Indian women stand in a circle with their mobile phones and a somewhat reserved but amusing smile on their faces. Men sit on chairs in the middle, screaming and moaning in pain, which the menstrual simulator transmits through two cables to their bodies.
As in many countries around the world, menstruation – and everything that goes with it – is still a taboo subject in India. In many regions, women are considered impure even when menstruating. They are kept away from social and religious gatherings, even the kitchen. A new campaign wants to change that.
“I never want to experience it again”
“It really hurt. I don’t want to experience that ever again,” says BBC influencer Sharan Nair. He tried out the simulator at a shopping mall in Kerala, in the country’s southeast. While “including me The men shouted and shook the store,” the women “felt nothing,” he recalls. Some youths even shouted for the appliance to be turned off immediately.
This reaction is not uncommon – on the contrary, says the All-Manual of the Local Section of the Indian Medical Association. “Women don’t bend even at level nine, while men find it difficult to overtake four, even though the simulator only captures 10 percent of the actual pain,” he tells the BBC.
“Cup of Life” set a world record
The project was started by local Congressman Hibi Eden (39) and the Indian Medical Association, which represents doctors. Menstrual simulators are now everywhere in the state of Kerala – whether in shopping centers or universities.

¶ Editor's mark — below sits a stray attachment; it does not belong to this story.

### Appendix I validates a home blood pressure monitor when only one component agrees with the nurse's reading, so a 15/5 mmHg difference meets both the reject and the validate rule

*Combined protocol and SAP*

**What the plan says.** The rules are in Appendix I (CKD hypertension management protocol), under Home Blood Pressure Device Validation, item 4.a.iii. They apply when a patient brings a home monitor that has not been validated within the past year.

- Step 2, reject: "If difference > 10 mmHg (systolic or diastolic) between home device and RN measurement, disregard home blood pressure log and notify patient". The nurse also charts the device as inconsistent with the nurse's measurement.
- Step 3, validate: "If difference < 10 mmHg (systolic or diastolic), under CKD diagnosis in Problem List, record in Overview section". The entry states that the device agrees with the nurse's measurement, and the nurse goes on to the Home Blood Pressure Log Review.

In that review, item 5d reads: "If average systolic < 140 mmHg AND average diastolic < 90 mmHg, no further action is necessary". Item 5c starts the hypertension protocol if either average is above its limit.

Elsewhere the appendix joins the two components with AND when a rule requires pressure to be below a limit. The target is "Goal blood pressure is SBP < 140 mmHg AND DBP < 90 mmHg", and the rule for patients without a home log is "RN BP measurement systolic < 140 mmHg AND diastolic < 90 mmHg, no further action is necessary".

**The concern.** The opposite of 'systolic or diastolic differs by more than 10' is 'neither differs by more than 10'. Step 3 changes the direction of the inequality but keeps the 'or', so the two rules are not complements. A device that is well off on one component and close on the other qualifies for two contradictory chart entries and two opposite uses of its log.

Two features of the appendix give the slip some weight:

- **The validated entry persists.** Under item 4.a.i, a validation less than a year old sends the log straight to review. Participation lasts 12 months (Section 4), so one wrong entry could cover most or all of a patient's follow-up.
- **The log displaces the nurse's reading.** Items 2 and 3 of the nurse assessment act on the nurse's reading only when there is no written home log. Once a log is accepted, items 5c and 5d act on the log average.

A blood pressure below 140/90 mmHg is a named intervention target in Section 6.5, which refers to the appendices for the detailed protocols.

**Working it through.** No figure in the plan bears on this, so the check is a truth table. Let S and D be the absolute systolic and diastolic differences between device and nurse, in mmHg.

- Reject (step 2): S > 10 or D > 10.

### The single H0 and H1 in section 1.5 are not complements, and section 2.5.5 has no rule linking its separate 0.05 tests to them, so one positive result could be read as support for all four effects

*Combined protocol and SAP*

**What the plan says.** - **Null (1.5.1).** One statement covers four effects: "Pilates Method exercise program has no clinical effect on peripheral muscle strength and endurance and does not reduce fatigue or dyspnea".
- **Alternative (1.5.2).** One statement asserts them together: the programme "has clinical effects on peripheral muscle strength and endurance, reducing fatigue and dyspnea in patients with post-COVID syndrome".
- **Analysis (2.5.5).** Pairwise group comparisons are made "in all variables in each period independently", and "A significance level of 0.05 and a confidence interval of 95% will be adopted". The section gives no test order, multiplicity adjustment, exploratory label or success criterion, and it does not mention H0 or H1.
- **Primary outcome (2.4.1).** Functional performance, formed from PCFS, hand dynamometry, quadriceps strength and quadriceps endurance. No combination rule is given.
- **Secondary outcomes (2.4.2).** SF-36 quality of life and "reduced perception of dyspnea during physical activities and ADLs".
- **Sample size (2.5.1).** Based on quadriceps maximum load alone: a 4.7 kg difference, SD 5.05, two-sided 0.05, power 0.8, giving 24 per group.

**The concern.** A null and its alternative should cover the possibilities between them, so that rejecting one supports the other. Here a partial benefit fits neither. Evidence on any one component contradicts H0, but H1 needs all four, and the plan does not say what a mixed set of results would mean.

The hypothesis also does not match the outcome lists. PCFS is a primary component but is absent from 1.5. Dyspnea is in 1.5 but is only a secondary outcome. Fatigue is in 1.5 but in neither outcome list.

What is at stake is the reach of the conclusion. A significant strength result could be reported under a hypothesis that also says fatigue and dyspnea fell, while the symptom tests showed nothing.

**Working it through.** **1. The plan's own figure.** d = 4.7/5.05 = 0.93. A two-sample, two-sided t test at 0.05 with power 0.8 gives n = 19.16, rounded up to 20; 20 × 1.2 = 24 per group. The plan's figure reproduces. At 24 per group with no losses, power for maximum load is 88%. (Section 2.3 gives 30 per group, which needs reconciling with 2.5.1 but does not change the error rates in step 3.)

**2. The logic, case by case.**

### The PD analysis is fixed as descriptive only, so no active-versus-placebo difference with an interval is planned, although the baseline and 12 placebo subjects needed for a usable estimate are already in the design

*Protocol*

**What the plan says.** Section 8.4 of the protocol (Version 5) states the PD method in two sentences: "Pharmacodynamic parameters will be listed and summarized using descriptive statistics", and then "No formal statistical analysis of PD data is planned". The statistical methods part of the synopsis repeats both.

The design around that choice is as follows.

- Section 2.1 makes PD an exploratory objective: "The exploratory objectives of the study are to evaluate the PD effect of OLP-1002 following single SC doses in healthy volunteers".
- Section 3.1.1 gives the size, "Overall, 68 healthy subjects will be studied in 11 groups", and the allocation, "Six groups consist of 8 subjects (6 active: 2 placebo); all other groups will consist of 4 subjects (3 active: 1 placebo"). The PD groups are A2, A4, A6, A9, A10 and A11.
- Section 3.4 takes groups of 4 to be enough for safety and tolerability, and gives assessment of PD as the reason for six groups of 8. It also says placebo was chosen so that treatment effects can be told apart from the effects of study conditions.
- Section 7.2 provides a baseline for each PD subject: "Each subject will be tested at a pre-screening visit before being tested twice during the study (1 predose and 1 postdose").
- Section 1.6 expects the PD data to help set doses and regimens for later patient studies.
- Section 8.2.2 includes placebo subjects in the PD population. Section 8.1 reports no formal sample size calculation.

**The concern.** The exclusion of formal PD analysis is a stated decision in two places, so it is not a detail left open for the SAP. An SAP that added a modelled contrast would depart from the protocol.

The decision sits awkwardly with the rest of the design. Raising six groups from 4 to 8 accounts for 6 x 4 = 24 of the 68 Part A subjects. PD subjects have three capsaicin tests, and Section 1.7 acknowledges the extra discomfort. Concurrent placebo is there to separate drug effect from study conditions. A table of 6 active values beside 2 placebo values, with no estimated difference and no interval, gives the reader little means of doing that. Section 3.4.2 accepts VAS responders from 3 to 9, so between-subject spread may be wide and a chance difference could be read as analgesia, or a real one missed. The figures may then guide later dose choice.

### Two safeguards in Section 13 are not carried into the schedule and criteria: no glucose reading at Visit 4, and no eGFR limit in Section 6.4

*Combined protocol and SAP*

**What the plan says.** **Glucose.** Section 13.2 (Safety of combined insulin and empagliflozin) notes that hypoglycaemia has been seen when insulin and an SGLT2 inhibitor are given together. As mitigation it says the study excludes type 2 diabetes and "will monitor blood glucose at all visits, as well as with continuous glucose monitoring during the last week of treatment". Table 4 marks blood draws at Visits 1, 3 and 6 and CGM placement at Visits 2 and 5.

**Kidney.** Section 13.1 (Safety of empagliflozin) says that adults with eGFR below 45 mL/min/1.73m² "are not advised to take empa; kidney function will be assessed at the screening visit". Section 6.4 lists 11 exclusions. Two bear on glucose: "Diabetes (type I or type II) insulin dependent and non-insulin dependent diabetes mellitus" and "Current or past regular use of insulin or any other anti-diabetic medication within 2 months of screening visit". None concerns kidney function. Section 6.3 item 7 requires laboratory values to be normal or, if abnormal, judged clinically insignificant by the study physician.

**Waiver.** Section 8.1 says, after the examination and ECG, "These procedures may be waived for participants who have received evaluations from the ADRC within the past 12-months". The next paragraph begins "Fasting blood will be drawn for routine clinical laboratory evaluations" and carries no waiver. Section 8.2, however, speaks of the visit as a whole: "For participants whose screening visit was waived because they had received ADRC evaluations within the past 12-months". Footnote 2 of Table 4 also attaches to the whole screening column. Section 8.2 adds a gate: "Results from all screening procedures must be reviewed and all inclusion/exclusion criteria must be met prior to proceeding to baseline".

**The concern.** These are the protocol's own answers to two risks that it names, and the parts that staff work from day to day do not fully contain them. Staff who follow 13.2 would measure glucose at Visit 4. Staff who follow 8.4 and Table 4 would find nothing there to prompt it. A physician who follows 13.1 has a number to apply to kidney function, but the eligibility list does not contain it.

Set up Pain simulators to build an expedition mountain top. A few months back, MP Eden launched an initiative as part of the “Cup of Life” project, donating thousands of menstrual cups to women in Kumbhalangi village. Earlier this year, the Governor of Kerala declared Kumbalangi as India’s first tampon-free village.
The “Cup of Life” campaign culminated on Wednesday with the distribution of one million menstrual cups. It also set a new world record. Under their Instagram post the leaders wrote: “This is the beginning of a revolution.”
The goal is an open approach to menstruation
With Pain Simulator, organizers are now bringing this topic up close and personal with people. Lawyer Sandra Sunny, one of the women behind the campaign, says the simulator helps men understand how debilitating it is to suffer from such severe pain over the years. “For men, it’s a machine they can stop. But we can’t.”
The campaign aims to break down barriers that make open discussion about menstruation difficult. The people behind the campaign want to encourage open discussion and create a healthy, progressive approach to menstruation. And they have already been successful: as the BBC reports, in colleges in the Ernakulam district, the simulator has sparked great open discussions.
“If you directly ask school boys what they know about menstrual cramps, they are reluctant to talk about it,” explains lawyer Sunny. After experience with the simulator, they are much more open.
Menstruation is still a taboo topic
In this way, a lasting improvement can be initiated. Until now, women’s health, especially with regard to menstruation, has been the subject of little discussion. Although this is slowly changing in urban areas, many women still find it uncomfortable to talk about their periods with their employers or even only male family members – even if they last from day to night. Suffer from convulsions like hell. They like to grind their teeth.
Some companies around the world have started giving vacations to women during their periods. But this idea is very controversial. Campaign organizers in Kerala are happy if they can bring about a general change in mindset. (Oho)